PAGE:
Regulators are twitching and investors are itching.
So how does Wall Street respond?
With two exquisitely badly timed comedies of errors that have the whole world watching and doubting again. Just when you thought it was safe to go back in the water….
JP Morgan’s killer whale and Facebook’s investor defriending constitute one of the greatest one- two punches financial historians have ever recorded. Literally at the moment that work on Dodd Frank was leavened, no less than the leader of the pack trips on a trade. Actually it is technically a” position”, which means that losses continue to mount.
And Facebook, born under the sign of the Winkelvii under circumstances questionable enough to cost about $60 million to sanitize, chose to increase the size of its offering 25% even as it was reducing its revenue forecasts.
Each bears scrutiny. First JPMorgan. For them a $2 billion loss in any context is far from a crippling blow. The holding company earned about $19 billion in the trailing twelve months. With total firm assets of over $ 2 trillion, JP Morgan can more than handle the tribulation. In fact, other parts of the organization have already more than made up much of the loss which is mounting steadily.
But two lingering concerns cast a very long shadow. First, this trade was executed in a part of the firm tasked with hedging the firm’s position. Were they paying the lady in charge $15 million last year just to hedge some corporate risk? Or did the risk managers experience mission creep? Is a hundred billion dollar position called the whale trade really the job of the hedging department—or was this proprietary trade a wolf in sheep’s pinstripes?
But that is the minor part of the equation. JP Morgan has some of the most outstanding people on the Street and arguably the best CEO. What has people rattled is the nagging question: If the best can lose a few bil, what can the mere mortals stashed in the other big buildings in “The City” be doing? How much damage can the JV do when they imitate the big dogs? In my opinion that sincerest form of flattery had more to do with the bad trades that brought us to our knees in 2008 than any fraud…it was a more dangerous combination- envy and stupidity. The Goldman and Morgan Stanley wannabe’s and the green imitators of hedge fund czars played me- too ball which worked just fine until they got lost in the maze.
So here are two pieces of advice:
For JP Morgan and the industry leaders- everyone is watching…yep, everyone. You don’t commit a foul when the ref is standing right there with a whistle in his mouth. Even if you are earning a huge return on your bets—what is the bigger thing you are gambling? (Hint: it’s your entire franchise) Try having your risk managers monetize that- (Hint # 2 it’s worth a hell of a lot more than $2 Billion).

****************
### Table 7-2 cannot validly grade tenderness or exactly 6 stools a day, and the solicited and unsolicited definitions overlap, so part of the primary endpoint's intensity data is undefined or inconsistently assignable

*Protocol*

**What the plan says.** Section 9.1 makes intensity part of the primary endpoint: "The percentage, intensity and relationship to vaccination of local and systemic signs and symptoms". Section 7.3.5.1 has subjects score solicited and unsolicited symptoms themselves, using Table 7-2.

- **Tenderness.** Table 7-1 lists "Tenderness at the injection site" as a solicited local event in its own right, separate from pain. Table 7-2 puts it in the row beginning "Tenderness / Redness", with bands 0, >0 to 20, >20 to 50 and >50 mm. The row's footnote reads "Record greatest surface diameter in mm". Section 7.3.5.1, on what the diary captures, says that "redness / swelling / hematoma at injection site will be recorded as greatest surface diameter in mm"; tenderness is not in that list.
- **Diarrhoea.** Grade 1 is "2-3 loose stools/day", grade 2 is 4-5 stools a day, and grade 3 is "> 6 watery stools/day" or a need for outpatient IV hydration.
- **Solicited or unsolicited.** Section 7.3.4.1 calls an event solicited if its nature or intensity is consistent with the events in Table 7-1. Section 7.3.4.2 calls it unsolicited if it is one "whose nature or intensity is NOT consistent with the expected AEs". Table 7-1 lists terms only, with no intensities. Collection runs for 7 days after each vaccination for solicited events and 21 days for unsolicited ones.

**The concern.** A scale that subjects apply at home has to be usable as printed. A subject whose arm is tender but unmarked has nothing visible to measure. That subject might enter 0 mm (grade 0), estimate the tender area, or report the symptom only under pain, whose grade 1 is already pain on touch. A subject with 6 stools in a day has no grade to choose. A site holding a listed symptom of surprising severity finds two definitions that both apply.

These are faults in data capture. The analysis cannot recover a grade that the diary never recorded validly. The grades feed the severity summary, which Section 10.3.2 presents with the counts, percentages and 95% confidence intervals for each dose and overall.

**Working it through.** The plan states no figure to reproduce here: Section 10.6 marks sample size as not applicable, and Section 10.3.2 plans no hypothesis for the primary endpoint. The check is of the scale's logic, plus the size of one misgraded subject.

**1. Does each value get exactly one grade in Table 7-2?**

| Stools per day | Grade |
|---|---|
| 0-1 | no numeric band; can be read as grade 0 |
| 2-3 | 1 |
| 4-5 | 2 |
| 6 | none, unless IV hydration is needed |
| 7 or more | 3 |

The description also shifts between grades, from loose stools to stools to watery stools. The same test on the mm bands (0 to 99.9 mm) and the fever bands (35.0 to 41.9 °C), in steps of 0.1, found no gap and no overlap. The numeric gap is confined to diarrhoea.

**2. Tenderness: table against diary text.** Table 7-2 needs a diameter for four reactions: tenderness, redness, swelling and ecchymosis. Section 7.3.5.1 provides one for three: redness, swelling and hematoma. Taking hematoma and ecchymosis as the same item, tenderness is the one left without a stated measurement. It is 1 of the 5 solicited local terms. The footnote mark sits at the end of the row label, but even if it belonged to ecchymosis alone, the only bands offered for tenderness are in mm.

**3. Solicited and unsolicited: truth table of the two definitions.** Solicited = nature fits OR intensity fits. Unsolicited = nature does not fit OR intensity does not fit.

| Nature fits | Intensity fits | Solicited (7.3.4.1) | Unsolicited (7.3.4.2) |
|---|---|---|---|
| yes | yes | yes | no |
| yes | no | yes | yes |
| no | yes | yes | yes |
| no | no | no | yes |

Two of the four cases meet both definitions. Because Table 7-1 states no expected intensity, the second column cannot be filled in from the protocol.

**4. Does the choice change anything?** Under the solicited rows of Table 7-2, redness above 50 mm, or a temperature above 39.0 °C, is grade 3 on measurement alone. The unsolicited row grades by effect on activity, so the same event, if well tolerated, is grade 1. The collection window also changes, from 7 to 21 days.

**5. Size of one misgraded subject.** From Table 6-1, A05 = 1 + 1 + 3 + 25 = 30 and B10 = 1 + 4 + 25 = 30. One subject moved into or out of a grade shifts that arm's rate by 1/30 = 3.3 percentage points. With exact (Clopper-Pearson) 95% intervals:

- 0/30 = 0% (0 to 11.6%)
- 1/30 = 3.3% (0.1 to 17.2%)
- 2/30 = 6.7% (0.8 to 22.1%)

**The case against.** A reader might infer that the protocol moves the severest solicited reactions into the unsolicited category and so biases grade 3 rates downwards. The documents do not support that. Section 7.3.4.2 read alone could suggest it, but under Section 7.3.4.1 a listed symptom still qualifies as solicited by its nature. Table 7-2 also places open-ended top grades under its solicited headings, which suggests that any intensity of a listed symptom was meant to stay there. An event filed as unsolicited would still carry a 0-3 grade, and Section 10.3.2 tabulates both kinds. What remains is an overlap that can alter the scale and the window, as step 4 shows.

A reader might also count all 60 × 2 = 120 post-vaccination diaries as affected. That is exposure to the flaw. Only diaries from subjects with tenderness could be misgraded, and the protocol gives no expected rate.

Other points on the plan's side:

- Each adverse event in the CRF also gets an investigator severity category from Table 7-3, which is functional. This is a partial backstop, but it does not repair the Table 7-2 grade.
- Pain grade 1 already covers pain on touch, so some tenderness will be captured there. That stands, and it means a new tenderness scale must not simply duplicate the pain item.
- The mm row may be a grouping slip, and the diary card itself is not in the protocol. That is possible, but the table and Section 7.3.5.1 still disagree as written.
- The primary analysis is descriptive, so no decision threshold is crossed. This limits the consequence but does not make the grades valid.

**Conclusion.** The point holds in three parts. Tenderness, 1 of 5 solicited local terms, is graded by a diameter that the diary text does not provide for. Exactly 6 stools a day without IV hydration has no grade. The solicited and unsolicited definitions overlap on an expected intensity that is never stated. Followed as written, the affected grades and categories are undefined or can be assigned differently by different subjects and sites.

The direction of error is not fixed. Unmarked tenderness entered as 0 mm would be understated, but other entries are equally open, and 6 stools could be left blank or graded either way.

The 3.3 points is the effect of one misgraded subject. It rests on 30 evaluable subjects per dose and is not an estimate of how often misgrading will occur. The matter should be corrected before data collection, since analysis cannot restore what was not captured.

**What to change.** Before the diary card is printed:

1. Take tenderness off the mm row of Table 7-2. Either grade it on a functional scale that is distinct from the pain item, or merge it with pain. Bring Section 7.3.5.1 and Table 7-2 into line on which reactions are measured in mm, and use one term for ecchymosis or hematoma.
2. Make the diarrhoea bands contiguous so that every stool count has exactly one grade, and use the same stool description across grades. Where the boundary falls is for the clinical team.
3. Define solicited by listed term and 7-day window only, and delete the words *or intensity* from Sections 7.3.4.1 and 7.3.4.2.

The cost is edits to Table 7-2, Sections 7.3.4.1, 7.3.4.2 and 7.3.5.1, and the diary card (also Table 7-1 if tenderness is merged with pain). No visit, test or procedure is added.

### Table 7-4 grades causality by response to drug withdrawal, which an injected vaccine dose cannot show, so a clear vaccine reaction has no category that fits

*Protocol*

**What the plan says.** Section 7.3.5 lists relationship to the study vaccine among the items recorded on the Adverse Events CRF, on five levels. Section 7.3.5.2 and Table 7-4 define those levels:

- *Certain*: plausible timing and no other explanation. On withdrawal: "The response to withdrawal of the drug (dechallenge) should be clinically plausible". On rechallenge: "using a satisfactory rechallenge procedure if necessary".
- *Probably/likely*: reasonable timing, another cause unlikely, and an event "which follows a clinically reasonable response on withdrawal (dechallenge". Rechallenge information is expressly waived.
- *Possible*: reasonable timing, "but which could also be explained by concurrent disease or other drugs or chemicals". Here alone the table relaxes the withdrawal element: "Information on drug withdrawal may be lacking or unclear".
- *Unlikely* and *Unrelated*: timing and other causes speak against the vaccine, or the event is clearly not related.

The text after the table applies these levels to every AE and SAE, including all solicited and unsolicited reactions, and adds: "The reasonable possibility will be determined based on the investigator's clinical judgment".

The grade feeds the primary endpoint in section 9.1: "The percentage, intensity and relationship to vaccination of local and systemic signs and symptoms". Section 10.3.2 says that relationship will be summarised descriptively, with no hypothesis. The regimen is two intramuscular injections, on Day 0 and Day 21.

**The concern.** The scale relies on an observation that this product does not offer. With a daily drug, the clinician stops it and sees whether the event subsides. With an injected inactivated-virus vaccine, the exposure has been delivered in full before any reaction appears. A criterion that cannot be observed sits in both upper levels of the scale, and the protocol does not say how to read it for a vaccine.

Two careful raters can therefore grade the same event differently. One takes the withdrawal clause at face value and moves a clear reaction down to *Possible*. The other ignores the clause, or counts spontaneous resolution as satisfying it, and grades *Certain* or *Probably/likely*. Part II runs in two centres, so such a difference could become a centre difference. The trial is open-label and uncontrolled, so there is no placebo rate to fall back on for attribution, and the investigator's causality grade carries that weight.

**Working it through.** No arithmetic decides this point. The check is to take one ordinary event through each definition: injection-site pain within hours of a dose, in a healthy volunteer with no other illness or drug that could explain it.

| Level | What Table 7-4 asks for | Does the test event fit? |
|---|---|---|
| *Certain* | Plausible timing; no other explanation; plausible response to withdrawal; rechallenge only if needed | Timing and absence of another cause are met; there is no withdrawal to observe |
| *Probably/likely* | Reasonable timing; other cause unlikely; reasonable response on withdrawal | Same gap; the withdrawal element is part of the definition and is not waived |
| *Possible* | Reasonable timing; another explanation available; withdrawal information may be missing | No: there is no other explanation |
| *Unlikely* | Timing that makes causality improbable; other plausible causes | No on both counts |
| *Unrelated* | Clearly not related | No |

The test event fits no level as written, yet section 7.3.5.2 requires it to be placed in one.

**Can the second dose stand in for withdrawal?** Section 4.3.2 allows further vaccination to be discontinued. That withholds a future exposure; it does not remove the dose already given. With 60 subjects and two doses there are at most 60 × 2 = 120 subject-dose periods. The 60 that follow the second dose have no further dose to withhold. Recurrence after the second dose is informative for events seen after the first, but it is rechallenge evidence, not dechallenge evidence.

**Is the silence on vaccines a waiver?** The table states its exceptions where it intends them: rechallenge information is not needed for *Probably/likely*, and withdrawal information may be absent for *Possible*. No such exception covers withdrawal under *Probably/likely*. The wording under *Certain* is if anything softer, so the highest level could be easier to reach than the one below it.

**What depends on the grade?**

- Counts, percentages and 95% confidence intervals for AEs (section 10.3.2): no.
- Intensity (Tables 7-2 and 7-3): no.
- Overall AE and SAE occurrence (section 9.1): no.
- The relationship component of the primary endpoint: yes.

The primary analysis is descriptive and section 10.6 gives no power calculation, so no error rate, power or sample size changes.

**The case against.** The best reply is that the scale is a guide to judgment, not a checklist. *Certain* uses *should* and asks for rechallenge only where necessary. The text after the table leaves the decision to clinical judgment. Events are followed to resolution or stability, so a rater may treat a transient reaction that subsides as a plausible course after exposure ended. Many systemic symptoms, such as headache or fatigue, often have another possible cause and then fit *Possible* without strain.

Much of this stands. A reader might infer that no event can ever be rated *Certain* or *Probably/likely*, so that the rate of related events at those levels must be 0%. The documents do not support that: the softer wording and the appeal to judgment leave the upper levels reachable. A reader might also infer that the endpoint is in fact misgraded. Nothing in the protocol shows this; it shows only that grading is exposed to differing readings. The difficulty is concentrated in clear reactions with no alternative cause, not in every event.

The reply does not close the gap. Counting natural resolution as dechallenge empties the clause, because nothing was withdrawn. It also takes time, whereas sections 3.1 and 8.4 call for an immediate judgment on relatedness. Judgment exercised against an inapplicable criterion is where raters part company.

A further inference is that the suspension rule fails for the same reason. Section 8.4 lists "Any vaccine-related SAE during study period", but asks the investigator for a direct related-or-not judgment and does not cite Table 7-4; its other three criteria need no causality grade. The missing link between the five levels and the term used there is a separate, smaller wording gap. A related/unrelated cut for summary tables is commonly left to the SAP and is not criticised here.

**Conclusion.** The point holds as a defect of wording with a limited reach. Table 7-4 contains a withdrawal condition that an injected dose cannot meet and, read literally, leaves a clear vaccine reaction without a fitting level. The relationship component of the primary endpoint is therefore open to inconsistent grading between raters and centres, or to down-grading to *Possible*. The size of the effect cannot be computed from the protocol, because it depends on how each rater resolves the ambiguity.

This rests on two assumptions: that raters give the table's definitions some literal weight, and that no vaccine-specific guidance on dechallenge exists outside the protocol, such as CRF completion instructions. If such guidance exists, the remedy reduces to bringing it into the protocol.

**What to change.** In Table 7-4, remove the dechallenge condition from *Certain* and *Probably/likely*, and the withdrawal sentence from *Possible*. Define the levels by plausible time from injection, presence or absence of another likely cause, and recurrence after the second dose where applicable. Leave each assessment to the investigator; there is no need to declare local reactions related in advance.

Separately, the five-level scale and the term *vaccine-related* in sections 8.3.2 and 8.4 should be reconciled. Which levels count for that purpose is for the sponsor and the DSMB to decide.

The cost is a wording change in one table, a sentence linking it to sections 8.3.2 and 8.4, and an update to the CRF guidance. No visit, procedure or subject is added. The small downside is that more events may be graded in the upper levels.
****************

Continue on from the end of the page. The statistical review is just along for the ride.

And for Facebook, most every hot deal and a lot of not so hot ones generate more demand than supply before an offering. In case you missed it, that’s not the target. How a stock performs in the aftermarket is the target. Morgan Stanley and your underwriters know better, which leads me to surmise you may have pushed them every bit as much as they pulled you. Now many great performers like Sun Microsystems, Amazon and others debuted to street- wide boos and broke their offering price only to provide handsome returns to the patient investors.
But any way you look at things you pushed it—raising the price to the high end of the range, increasing the size of the offering by 25% in the closing days of the deal, increasing the notoriously skittish retail component of the offering to 25% hoping they would invest like lemmings. Please don’t hide behind the ten times over subscription—you have to size and price an offering to insure those hungry investors continue to buy in the aftermarket. That doesn’t happen when people get more stock than they expected ( as I did—full disclosure). Otherwise they sell into the market rather than buy (as I did –full disclosure) .
I rented that stock for one reason. I was uneasy about your financial brand. Yes Facebook you have a financial brand too. Yours was tainted by the Winklevii dispute. This was your chance to set the record straight and brand yourselves as a straight shooting reasonable counterparty who wasn’t opiated by the klieg lights of a hundred billion valuation and being the biggest IPO no matter what. You are a company with revenues and profits, actually plenty of both.
So when I read in the NY Times about all the great advisors you had on your payroll, I am tempted to give you a decent piece of advice for free. Consider it a memento from someone who rented your stock for a few hours: Next time you are reaching out for a deal, leave a little on the table for the other guy.
Do that a few times and you will have a financial brand that is more valuable and lasting than a volatile stock price. People don’t buy stocks; they buy financial brands they can trust.
That leads to long term appreciation… of every type.